A simplistic way to create a self-signed key via OpenSSL 

Generation of Private Key

First, we create a private key. The below command creates a 4096-bit RSA private key (.key) with the OpenSSL command:

openssl genrsa -out upload.key 4096

If we want private key encrypted, add the -des3 option to the command.

openssl genrsa -des3 -out upload.key 4096

A side-effect of the pass-phrased private key is that Apache requires the passphrase each time the web server starts. Obviously, this is not always practical as the person entering the data isn’t always around to type in the passphrase, such as after a reboot or crash.

Creating a Certificate Signing Request

You need a Certificate Signing Request (CSR) if you want your certificate signed. The CSR contains your public key and additional information (organization, country, etc.)

Let us create a CSR (upload.csr) from our existing private key:

openssl req -key upload.key -new -out upload.csr

Obtaining certificate from CSR and Key generated

Once the CSR and Private Key are generated, the next step is to create the certificate. The below command generates the certificate with 365 days validity:

openssl x509 -req -days 365 -in upload.csr -signkey upload.key -out upload.crt

The certificate received is in .crt format, having no private key, and we want a .pfx format (as it contains a private key) to sign files. We will use the below command to convert it into pfx:

openssl pkcs12 -inkey upload.key -in upload.crt -export -out upload.pfx

Once the password is provided, .pfx file will be generated.

This pfx file is then supposed to sign the Android Bundle.

Sounds good, right? However, the files signed via this certificate are not accepted in Playstore. This is because the self-signed certificate does not contain Key Usage and Enhanced Key Usage extensions. To see this, open Certificates in the MMC (Microsoft Management Console) and load the Certificates snap-in. After opening the certificate, click the Details tab.

But, What are Key Usage Extensions?

Key usage (KU) extensions define the purpose of the public key contained in a certificate. A single key should be used for only one purpose.

How many Key Usage extensions are available, and which one should I choose?

As per RFC 5280 (Key Usage), below key usage extensions are available:

  • Digital signature
  • Non-repudiation
  • Key encipherment
  • Data encipherment
  • Key agreement
  • Certificate signing
  • CRL signing
  • Encipher only
  • Decipher only

Similarly for Extended key usage (EKU), depending upon the use case, below values must be chosen:

Extended keyEnable for these key usage extensions
TLS Web server authenticationDigital signature, key encipherment or key agreement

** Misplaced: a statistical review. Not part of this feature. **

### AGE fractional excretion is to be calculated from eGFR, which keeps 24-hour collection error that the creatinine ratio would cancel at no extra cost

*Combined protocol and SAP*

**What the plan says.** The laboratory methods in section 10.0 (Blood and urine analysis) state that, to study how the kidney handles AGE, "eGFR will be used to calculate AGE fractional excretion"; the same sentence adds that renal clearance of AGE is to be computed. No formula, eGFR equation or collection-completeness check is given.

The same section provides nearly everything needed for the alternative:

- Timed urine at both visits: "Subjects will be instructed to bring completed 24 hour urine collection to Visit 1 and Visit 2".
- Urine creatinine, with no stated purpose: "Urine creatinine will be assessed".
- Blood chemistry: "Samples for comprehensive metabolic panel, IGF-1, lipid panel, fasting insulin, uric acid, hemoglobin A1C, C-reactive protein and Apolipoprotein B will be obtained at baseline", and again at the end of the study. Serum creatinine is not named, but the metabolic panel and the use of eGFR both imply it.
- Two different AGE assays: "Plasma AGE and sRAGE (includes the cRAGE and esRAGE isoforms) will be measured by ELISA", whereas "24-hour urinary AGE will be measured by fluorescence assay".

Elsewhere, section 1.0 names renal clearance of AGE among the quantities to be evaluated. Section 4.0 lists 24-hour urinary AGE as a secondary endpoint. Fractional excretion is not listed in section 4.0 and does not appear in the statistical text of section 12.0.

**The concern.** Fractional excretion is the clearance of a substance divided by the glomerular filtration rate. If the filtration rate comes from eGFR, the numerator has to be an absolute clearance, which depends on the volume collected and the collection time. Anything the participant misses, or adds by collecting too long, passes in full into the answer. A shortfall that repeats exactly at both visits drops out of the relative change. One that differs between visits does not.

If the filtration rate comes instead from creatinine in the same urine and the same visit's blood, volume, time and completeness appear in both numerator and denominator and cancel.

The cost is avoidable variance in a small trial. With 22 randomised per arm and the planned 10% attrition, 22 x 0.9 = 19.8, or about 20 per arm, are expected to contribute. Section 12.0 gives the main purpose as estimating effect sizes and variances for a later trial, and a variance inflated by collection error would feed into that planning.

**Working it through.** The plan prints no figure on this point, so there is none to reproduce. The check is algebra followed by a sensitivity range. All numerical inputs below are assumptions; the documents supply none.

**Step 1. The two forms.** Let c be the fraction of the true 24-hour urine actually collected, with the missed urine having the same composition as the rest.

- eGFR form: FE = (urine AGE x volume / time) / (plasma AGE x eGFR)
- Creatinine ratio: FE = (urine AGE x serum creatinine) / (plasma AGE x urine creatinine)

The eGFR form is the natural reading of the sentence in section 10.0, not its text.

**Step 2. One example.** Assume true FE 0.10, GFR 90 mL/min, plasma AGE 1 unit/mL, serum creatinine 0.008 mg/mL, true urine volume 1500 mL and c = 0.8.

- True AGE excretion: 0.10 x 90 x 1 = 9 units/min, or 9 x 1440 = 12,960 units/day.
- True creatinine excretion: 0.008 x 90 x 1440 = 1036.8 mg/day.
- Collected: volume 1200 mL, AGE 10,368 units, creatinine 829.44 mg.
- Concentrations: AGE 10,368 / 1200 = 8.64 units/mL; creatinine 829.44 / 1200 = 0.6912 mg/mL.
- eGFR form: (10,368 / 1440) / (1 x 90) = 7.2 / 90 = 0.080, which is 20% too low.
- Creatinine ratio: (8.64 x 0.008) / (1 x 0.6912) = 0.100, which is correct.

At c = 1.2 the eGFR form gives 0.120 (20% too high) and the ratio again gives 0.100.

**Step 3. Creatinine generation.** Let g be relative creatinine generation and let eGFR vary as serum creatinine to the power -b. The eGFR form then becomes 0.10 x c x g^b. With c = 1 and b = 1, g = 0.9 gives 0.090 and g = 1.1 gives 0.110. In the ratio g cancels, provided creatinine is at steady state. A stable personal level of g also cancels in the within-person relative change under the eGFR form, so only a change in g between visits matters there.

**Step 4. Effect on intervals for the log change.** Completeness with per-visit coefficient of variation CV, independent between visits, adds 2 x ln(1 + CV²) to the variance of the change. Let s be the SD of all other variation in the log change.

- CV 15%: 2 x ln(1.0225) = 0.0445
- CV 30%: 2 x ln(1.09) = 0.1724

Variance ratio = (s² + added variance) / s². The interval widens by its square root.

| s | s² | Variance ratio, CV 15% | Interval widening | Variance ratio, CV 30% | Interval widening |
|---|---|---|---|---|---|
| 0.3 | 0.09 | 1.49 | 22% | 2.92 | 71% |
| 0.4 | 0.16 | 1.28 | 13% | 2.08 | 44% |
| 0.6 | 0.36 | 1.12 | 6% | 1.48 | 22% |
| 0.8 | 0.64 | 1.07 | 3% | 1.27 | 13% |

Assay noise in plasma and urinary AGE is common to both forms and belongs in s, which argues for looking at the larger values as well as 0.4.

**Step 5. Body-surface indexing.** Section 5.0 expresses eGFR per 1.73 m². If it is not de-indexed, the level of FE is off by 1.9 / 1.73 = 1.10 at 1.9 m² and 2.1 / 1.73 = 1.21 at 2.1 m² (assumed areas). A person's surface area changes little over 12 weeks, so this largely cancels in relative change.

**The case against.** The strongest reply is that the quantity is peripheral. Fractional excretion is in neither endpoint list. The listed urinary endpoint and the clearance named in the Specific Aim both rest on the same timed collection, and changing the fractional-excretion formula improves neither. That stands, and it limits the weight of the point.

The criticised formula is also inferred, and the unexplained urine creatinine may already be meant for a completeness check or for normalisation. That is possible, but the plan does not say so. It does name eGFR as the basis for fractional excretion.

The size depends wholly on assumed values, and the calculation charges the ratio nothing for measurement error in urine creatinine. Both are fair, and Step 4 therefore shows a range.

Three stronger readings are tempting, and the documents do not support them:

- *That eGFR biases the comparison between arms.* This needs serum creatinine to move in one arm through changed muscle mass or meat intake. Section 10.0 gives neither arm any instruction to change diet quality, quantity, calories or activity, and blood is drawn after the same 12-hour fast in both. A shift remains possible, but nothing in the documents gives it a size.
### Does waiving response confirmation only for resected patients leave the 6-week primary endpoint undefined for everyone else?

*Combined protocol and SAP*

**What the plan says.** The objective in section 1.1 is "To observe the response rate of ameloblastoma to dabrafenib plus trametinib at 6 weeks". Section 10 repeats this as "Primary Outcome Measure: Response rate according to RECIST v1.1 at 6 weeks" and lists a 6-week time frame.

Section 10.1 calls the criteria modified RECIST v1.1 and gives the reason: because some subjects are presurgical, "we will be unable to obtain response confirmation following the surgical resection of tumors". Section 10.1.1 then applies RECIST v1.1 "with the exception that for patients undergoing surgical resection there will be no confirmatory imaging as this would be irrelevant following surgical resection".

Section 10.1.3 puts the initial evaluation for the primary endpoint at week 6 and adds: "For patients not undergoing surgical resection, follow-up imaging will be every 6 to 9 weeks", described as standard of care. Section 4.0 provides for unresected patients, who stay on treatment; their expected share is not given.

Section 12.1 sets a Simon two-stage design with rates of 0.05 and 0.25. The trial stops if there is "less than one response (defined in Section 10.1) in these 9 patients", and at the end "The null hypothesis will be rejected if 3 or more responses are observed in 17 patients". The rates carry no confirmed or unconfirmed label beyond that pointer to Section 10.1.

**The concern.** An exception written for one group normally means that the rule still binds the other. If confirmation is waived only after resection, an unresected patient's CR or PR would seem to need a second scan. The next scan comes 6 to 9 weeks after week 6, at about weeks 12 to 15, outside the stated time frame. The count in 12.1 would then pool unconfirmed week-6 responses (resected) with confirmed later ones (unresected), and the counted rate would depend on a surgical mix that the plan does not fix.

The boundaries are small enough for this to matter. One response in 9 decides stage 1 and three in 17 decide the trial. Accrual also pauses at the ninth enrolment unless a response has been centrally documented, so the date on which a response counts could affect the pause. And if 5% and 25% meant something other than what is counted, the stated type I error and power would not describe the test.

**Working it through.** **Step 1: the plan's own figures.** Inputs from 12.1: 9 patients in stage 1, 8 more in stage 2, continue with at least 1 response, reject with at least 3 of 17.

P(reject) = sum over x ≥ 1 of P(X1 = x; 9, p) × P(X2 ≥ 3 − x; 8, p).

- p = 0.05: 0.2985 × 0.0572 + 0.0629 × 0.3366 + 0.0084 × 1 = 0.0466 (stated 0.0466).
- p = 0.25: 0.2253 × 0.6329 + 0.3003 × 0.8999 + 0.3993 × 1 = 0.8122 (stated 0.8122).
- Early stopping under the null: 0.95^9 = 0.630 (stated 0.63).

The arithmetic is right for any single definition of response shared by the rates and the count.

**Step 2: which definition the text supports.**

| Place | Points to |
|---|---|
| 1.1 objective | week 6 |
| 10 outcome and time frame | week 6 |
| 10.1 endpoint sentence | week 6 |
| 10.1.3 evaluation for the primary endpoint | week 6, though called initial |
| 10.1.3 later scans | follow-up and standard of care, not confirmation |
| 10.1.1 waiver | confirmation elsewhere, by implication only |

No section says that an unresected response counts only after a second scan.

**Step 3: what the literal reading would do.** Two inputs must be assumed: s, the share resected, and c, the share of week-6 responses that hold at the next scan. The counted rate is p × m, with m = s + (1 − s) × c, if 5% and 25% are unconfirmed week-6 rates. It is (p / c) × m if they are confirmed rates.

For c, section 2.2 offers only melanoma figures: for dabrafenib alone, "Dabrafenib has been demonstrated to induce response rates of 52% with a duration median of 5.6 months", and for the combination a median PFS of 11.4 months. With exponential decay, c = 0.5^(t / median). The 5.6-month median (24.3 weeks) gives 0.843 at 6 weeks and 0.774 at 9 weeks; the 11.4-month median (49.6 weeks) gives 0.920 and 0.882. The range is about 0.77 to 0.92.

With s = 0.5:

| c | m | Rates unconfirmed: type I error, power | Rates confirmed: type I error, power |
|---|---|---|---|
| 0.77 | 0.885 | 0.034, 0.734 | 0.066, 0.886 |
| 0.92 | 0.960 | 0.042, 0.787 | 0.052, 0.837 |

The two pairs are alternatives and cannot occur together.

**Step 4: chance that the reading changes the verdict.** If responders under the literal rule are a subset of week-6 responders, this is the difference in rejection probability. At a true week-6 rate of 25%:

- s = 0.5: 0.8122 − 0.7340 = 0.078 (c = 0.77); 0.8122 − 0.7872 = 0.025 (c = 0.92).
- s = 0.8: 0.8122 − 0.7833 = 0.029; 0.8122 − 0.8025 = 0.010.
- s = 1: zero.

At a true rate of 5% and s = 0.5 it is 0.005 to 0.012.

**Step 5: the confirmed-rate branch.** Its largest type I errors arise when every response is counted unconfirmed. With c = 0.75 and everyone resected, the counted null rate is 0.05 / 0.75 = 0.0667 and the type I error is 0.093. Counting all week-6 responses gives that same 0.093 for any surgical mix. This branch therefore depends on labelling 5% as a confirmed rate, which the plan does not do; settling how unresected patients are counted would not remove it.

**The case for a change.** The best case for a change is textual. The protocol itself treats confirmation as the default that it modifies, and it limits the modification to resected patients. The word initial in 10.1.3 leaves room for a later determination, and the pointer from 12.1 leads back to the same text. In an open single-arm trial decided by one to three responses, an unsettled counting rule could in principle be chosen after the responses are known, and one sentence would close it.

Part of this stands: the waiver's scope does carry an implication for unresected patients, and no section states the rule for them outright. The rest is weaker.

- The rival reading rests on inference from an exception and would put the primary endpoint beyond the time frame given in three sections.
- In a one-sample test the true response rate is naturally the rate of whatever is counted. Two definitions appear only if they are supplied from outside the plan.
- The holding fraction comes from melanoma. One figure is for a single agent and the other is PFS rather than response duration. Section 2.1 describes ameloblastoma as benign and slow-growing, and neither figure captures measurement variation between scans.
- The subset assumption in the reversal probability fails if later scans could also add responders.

TLS Web client authenticationDigital signature and/or key agreement
Sign (downloadable) executable codeDigital signature
Email protectionDigital signature, non-repudiation, and/or key encipherment or key agreement
IPSEC End System (host or router)Digital signature and/or key encipherment or key agreement
IPSEC TunnelDigital signature and/or key encipherment or key agreement

Similarly for Extended key usage (EKU), depending upon the use case, below values must be chosen:

Extended keyEnable for these key usage extensions
IPSEC UserDigital signature and/or key encipherment or key agreement
TimestampingDigital signature, non-repudiation.

Thus, for code signing use case, we require Digital Signature as Key Usage and Code Signing as Enhanced Key Usage

Now, How do I add KU and EKU extensions in my certificate?

To add them, we need to run below command in OpenSSL:

openssl req -x509 -nodes -newkey rsa:4096 -keyout key.pem -out server.pem -days 365  -subj /CN=Cert_Name/C=US/OU=Your_OU/O=Your_org_name -addext “keyUsage = digitalSignature” -addext “extendedKeyUsage = Code Signing”

Where:

CN = Common Name of the certificate (Generally organization name in code signing)

C= Country name

OU = Organization Unit (e.g., Engineering, IT, etc.)

O= Organization Name

And this will generate the requisite code signing certificate with Key Usage and Enhanced Key Usage extension

This certificate can now be successfully used to upload Android bundle to Google Play App Signing Console.

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Datasheet of Encryption Consulting Services

Encryption Consulting is a customer focused cybersecurity firm that provides a multitude of services in all aspects of encryption for our clients.

Download
Encryption Services

About the Author

Gopal is a data protection senior consultant at Encryption Consulting LLC working with PKI and other services.